According to Chris Pranger from Nintendo Treehouse, Nintendo’s fan base fails to understand and accept the more serious business factors behind video game localisation.
In an interview with Part Time Gamers podcast, the member of Nintendo of America’s Nintendo Treehouse made it clear the localisation game is a risky business, and that resting hopes on obscure or niche titles with limited reach in local markets is not a smart move.
The hardest thing for everyone to understand and to accept — and I’ve seen this first hand in the company, that this is typified — people think that obviously they’re right, and what they like or dislike has to be the norm. Why would it be otherwise? And they just say the classic “Why do you hate money? Why do you hate money, Nintendo?”
And it’s like “What are you talking about? We’re trying to make…obviously it has to make calculated risks, but at the same time, one of those risks…and I mean they’ll bring up games that are very Japanese games, like Captain Rainbow for instance. They’ll bring that up like “Look how many people want this. Don’t you want money?” And we’ll be like “Yeah, we do want money, which is why we know it’s a colossal waste if we ever try to localize that in this current market, because look at you people. You don’t make up a big enough group.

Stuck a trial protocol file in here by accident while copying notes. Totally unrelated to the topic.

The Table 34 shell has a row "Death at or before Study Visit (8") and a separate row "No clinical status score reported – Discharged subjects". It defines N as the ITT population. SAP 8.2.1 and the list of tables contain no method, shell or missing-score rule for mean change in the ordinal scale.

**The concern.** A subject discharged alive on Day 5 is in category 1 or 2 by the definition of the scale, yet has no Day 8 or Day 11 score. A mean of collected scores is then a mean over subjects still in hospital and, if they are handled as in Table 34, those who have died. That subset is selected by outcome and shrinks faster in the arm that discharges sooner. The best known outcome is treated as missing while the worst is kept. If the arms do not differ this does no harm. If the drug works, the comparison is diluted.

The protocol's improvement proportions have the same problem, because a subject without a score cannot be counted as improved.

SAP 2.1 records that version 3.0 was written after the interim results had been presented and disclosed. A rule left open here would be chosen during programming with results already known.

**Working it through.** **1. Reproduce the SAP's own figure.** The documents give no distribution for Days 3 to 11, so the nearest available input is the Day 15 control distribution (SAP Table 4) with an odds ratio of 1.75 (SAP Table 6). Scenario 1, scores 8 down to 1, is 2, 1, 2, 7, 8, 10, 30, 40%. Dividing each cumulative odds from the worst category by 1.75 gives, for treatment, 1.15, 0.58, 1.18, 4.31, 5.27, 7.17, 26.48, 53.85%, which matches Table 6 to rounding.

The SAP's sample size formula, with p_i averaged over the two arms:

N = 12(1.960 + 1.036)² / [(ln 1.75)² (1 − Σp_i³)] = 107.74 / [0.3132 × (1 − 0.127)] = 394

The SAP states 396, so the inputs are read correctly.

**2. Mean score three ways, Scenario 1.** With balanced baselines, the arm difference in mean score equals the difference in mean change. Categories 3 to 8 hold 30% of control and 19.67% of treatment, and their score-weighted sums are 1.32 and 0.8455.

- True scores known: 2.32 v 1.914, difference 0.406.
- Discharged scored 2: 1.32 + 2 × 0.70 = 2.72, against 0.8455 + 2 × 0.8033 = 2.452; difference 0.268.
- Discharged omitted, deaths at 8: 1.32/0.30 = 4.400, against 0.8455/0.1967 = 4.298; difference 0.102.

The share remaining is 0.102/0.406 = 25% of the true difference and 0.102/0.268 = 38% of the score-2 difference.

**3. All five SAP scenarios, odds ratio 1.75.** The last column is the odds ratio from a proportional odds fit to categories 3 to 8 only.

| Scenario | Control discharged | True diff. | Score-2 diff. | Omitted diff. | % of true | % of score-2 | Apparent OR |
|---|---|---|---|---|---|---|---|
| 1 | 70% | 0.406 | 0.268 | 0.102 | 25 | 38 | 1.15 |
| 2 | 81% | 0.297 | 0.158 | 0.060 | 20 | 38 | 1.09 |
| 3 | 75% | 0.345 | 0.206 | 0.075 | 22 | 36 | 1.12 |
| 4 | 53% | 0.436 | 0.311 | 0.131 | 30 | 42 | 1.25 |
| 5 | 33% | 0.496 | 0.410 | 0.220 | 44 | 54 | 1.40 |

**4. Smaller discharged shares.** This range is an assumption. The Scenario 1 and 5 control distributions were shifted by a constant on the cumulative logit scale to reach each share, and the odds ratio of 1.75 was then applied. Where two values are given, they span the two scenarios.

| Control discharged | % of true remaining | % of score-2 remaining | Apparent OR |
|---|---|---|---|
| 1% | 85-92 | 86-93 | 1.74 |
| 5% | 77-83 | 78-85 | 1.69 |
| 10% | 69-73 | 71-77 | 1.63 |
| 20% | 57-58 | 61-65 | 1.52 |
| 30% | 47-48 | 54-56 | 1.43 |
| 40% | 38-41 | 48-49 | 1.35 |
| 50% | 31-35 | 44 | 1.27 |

Pranger further elaborated explaining the combination of translation, localisation and marketing expenses means certain games require a larger financial backing:
The hardest part for people to realize is how much money it takes sometimes to make a game like…if it’s a Japense game, to bring it over the States. Not just translating and then localizing and marketing, but if it’s a game that has substantial voice text, oh my goodness! That is a collosal cost to bring that over. And some games you look at and you’re like “Well how are they going to bring that over?” and it’s like “Well, they can’t.”
To reiterate his point, Mr Pranger used Xenoblade Chronicles as an example, explaining it wasn’t popular enough in the West to justify a local release, and pointed fingers at Nintendo of Europe:
You look at something like even Xenoblade Chronicles. People love that game, you know, within a certain group. That game is not the type of game that just pulls in enough to justify the costs on that. So that’s like, we got it in the States by luck, that NoE decided “Oh, we’ll take the fall. We’ll localize that.” Okay, cause someone is going to have to eat the costs somewhere, because that game is guaranteed to not sell enough to justify how big that game is. You know, hundreds of hours, all voiced. That’s a lot of money that goes into that.
And people are like “Why do you guys hate money?” We don’t. That’s why you literally can’t make everything. And people don’t like finding out that their fanbase is actually too small to justify the costs of the thing they want.
Let us know what you think about Chris Pranger’s comments regarding Nintendo and its approach to localisation.
Thanks to Ryan Millar for the tip.